Another aspect of this situation is that the villagers approached the King for redressal of their grievances and did not approach any Court. Even if we consider that the villagers did not have the wherewithal to approach a Court, the King could have very well advised them to do so. Even in the first instance, when the double tax was imposed, that decision could have been challenged by the King on behalf of the villagers. Writ jurisdiction existed at that time too.

In any case, the appeal of the villagers to the King was also misplaced. If at all, they could have approached the Captain’s Superiors to seek a solution to the problem.

The villagers won the cricket match. Be that as it may, if the villagers had lost the match, the British Government would have tried to enforce the terms of the wager. At this time, if the villagers would have challenged this action in Court, the results would have been interesting to see. The wager was without any paperwork or authorisation and there was no deliberation on that in any legislature or even in the Administration. A policy implementation without any approved policy would have been extremely difficult to implement.

Further, as per Section 23, the consideration or object of an agreement can be held by a Court to be unlawful if it regards it as immoral or opposed to public policy. This oral Agreement between Bhuvan and Captain Russell, in my opinion, was immoral and would have also been opposed to the public policy of India, had it been the public policy as it is understood today.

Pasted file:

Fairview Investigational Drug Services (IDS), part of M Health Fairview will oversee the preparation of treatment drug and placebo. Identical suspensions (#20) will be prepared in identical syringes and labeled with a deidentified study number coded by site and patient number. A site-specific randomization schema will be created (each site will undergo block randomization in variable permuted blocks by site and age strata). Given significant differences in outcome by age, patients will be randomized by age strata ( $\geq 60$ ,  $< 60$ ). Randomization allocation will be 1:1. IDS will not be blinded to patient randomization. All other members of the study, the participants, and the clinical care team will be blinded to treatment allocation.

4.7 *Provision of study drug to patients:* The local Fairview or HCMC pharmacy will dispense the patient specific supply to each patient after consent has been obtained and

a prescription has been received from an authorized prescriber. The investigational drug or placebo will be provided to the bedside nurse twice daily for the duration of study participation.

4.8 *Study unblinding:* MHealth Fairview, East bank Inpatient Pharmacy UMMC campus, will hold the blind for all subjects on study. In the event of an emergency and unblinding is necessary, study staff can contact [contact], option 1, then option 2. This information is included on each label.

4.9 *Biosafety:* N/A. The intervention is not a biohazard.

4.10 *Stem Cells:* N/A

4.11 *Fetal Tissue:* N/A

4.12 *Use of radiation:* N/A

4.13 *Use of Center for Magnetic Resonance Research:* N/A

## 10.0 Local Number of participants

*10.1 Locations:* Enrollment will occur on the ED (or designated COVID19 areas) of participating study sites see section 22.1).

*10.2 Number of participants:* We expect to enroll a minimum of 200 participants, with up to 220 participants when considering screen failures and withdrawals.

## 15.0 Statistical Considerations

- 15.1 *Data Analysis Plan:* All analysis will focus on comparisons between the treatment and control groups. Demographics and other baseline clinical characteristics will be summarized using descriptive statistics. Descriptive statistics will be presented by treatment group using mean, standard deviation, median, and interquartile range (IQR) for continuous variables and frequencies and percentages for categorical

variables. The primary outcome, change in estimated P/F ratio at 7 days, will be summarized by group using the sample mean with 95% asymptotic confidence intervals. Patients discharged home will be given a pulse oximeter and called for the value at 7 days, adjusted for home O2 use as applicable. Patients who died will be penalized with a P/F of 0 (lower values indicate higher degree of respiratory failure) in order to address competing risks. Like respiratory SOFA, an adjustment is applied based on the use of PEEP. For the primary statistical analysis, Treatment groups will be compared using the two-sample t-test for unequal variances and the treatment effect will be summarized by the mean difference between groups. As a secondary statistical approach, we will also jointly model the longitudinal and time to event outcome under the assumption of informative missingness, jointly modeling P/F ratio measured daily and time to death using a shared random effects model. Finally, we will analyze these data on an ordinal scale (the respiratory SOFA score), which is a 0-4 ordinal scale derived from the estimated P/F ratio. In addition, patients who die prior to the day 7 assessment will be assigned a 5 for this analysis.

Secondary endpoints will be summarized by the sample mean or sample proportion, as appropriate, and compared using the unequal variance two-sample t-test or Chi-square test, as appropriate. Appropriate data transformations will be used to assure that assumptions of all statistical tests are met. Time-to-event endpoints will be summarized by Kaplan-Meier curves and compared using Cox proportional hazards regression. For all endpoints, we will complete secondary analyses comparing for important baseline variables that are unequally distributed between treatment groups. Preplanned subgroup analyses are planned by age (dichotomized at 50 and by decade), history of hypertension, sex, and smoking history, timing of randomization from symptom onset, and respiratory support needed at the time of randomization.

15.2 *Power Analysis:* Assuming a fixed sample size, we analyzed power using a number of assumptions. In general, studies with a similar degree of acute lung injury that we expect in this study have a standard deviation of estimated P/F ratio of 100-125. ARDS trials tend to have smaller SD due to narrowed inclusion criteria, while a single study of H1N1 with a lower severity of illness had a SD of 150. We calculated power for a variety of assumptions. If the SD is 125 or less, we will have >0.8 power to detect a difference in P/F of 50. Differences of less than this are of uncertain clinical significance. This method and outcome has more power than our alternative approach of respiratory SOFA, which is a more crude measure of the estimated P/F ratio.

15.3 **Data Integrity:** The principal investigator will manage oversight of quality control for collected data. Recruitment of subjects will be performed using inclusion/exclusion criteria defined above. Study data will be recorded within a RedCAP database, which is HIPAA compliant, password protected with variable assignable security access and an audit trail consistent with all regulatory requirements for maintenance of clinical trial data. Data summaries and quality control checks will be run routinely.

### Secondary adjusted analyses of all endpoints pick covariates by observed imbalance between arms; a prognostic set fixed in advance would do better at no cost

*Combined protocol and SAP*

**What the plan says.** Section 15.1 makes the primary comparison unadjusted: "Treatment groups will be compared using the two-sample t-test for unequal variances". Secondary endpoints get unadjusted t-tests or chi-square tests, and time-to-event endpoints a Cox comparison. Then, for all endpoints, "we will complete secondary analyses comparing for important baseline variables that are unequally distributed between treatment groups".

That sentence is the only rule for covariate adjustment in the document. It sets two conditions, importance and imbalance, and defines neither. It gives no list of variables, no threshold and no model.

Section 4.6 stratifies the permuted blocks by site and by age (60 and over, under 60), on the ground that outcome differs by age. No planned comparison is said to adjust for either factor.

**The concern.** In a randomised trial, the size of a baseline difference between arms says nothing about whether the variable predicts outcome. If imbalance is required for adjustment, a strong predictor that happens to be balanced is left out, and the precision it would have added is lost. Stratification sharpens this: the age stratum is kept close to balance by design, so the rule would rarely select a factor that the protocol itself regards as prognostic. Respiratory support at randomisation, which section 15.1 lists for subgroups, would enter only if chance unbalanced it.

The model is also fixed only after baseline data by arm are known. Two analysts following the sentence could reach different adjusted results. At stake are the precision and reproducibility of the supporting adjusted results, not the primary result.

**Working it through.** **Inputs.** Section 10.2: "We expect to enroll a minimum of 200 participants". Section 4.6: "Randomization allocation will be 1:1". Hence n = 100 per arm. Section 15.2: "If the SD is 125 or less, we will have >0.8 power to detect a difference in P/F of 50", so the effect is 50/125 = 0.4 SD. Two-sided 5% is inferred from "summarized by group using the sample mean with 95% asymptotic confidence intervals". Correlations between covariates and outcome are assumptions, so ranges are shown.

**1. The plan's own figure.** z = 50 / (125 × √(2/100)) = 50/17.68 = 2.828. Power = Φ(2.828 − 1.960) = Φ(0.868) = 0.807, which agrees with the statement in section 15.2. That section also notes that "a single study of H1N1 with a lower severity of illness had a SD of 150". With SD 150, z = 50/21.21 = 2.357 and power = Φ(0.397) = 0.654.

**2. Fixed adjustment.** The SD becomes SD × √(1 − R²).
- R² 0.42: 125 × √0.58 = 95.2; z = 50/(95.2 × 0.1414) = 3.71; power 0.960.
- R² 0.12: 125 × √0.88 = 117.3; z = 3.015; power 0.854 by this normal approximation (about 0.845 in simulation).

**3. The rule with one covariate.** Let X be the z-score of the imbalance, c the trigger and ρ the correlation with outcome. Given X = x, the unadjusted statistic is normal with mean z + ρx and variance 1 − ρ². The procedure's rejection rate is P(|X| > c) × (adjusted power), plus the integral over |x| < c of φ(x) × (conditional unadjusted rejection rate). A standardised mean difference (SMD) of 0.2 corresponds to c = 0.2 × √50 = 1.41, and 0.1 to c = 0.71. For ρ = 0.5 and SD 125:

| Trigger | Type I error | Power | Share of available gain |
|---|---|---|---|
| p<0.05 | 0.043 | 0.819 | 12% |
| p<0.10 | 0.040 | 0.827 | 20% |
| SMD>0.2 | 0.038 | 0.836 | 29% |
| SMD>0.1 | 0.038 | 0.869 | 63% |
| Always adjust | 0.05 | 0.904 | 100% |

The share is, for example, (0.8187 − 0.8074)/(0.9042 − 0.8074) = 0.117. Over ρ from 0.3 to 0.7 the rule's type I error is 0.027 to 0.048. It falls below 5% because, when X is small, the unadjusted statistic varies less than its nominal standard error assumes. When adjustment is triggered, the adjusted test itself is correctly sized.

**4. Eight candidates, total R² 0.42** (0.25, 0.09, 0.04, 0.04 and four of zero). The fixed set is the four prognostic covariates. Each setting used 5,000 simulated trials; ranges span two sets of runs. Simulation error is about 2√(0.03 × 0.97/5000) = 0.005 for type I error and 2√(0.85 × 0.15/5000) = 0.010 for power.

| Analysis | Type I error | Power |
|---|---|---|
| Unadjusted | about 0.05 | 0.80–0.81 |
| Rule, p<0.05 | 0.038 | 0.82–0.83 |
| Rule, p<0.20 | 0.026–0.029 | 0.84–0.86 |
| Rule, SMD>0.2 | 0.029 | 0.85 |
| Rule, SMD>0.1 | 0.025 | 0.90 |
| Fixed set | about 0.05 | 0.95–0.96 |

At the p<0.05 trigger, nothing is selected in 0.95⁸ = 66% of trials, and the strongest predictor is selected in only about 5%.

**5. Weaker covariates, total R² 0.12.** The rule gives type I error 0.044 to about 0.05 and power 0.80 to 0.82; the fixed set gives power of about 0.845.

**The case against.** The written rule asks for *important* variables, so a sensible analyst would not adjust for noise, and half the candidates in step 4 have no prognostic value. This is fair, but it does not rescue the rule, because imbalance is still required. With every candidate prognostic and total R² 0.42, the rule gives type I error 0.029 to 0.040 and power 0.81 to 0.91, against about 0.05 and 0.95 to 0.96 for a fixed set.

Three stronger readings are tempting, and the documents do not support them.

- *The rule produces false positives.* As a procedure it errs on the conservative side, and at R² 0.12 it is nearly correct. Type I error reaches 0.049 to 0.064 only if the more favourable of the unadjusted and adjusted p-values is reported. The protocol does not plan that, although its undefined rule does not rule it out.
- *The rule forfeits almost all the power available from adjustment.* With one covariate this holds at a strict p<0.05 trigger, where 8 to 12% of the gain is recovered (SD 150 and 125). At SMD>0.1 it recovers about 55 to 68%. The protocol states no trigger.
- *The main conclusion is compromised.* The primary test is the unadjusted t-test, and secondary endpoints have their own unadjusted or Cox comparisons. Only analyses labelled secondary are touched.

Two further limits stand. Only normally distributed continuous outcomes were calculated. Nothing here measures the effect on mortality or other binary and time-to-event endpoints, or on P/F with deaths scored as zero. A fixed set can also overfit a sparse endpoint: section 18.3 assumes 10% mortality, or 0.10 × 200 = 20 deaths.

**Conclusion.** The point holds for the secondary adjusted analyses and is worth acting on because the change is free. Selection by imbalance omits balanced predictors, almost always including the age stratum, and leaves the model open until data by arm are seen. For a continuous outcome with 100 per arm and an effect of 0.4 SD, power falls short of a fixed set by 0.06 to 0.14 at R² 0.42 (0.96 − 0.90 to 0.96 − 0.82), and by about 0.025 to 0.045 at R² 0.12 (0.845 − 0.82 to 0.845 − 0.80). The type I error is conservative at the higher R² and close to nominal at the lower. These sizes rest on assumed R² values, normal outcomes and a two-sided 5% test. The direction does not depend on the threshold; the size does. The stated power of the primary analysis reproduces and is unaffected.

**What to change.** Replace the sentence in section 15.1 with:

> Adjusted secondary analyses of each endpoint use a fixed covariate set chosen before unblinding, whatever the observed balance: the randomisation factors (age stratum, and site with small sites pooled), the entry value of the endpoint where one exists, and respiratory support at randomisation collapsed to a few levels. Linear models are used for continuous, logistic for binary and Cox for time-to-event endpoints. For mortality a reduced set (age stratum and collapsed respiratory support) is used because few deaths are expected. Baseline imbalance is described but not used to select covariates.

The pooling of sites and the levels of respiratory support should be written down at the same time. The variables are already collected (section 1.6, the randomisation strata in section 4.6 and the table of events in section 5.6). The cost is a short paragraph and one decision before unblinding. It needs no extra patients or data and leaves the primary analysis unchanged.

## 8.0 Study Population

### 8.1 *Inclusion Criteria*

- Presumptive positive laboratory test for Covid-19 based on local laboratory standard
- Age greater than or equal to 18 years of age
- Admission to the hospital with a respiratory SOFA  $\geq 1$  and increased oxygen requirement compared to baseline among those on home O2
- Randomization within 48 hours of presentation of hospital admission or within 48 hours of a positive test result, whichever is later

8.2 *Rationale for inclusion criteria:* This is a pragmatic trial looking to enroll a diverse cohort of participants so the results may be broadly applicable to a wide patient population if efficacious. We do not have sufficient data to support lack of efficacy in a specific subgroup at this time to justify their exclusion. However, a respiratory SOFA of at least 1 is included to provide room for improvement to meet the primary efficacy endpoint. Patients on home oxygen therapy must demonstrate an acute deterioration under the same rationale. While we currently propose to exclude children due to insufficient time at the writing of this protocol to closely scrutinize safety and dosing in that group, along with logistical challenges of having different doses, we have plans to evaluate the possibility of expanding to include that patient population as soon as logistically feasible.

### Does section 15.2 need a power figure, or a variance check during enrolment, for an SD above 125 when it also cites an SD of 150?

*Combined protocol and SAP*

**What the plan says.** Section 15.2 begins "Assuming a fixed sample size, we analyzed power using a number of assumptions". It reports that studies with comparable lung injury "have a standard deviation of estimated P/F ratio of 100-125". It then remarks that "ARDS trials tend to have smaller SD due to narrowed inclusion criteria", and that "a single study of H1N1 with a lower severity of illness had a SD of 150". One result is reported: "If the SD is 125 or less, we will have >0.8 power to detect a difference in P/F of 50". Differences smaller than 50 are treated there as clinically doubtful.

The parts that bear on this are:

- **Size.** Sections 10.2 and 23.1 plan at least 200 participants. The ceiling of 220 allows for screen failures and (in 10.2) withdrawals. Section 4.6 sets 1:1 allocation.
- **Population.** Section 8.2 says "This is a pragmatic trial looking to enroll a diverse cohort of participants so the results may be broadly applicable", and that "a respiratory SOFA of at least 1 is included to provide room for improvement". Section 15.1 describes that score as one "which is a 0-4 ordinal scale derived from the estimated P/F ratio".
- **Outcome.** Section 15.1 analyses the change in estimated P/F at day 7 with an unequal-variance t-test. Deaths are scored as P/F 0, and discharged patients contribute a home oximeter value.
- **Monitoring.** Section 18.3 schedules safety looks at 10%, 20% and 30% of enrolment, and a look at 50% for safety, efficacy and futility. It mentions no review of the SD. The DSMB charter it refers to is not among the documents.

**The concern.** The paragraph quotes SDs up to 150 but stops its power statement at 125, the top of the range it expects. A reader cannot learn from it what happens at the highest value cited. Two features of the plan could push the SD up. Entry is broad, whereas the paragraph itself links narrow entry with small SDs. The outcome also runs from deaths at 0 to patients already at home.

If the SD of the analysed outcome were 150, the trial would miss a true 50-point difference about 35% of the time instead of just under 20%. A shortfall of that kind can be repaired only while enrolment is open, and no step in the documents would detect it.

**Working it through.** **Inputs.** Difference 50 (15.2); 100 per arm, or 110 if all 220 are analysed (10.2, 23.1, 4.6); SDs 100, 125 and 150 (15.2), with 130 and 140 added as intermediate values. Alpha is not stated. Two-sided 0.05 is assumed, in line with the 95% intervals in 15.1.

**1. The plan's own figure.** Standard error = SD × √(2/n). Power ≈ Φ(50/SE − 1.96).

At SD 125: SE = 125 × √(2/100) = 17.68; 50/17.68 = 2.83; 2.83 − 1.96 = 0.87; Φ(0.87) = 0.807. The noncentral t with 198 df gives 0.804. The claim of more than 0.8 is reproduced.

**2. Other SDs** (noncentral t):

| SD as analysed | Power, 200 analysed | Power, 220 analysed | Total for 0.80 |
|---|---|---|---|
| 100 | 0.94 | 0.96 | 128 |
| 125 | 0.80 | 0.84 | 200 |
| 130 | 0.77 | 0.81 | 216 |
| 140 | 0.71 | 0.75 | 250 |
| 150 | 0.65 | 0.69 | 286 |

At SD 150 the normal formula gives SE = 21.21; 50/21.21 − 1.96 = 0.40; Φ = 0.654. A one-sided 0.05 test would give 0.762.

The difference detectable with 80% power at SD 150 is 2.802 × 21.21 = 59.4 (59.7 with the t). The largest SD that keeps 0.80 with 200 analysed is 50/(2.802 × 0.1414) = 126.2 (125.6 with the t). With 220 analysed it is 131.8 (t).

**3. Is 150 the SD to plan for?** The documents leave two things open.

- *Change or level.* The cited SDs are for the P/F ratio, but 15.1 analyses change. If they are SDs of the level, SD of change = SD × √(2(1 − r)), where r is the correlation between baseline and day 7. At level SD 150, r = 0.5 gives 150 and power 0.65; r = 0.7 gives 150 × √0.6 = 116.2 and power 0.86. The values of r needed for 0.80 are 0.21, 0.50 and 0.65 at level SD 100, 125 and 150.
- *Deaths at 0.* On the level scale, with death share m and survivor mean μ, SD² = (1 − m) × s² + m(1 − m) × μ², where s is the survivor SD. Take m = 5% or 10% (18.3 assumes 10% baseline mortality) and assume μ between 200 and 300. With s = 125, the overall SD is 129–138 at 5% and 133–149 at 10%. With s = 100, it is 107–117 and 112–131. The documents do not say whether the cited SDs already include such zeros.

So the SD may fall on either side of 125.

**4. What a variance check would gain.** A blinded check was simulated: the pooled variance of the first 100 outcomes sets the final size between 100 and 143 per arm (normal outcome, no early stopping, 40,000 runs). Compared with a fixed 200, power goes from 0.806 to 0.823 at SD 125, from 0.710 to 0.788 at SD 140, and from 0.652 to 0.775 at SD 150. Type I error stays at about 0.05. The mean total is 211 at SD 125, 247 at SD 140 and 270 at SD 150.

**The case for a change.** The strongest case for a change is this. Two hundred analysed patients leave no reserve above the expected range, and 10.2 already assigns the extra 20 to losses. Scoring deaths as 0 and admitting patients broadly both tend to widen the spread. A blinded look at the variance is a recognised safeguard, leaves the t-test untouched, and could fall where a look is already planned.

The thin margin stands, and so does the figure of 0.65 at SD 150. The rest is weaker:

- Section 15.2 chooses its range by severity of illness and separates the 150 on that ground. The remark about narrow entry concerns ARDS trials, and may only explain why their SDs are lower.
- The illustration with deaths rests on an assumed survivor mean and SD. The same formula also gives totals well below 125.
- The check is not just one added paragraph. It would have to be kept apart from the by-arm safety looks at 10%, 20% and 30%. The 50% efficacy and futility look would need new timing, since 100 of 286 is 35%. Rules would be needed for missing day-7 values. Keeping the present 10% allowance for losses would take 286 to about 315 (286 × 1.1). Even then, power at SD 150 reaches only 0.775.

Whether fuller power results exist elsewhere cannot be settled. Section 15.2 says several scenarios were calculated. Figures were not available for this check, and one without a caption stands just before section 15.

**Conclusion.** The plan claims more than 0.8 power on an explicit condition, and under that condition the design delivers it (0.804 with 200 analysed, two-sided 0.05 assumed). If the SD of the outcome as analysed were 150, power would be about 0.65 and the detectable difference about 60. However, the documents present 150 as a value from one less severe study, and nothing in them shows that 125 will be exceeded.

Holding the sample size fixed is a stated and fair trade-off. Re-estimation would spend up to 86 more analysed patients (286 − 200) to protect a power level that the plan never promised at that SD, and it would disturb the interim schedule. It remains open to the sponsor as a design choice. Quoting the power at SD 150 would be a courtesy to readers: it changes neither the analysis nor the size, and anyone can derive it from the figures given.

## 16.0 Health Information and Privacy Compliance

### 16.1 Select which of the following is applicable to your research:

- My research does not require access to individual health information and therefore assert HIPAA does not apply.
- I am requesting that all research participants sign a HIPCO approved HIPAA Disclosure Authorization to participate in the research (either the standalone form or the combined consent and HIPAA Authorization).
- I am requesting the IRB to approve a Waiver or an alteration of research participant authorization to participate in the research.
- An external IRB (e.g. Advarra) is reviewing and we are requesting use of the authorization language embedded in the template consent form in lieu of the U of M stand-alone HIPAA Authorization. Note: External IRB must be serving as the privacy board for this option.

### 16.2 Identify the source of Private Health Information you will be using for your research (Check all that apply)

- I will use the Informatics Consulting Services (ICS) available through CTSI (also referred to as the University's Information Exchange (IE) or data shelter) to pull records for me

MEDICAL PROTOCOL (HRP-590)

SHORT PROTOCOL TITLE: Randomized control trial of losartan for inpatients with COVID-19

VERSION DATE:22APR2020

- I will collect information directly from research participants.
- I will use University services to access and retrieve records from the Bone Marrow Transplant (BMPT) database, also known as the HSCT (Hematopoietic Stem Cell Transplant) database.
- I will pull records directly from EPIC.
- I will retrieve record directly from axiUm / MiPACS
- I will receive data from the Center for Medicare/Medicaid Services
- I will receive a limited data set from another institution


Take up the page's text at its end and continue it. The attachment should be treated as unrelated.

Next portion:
I have discussed several provisions of the Indian Contract Act, 1872, delving into the essentials of a contract and the basics of how an agreement can be legal or void. This article, if you have found it interesting till now, would not have been interesting, if I had told you about Section 30 to start with, and which reads so:

Section 30: Agreements by way of wager are void; and no suit shall be brought for recovering anything alleged to be won on any wager, or entrusted to any person to abide the result of any game or other uncertain event on which any wager is made.

This Section conclusively clears any doubt that the oral Agreement between Bhuvan and Captain Russell was void ab initio and the British Government could not have done anything to enforce the terms of the wager even if they had won the game. There was no intention to spoil the fun of watching Lagaan. I love the movie and would watch it again, but the lawyer in me couldn’t resist analysing the agreement, which had grabbed the attention of millions of Indians.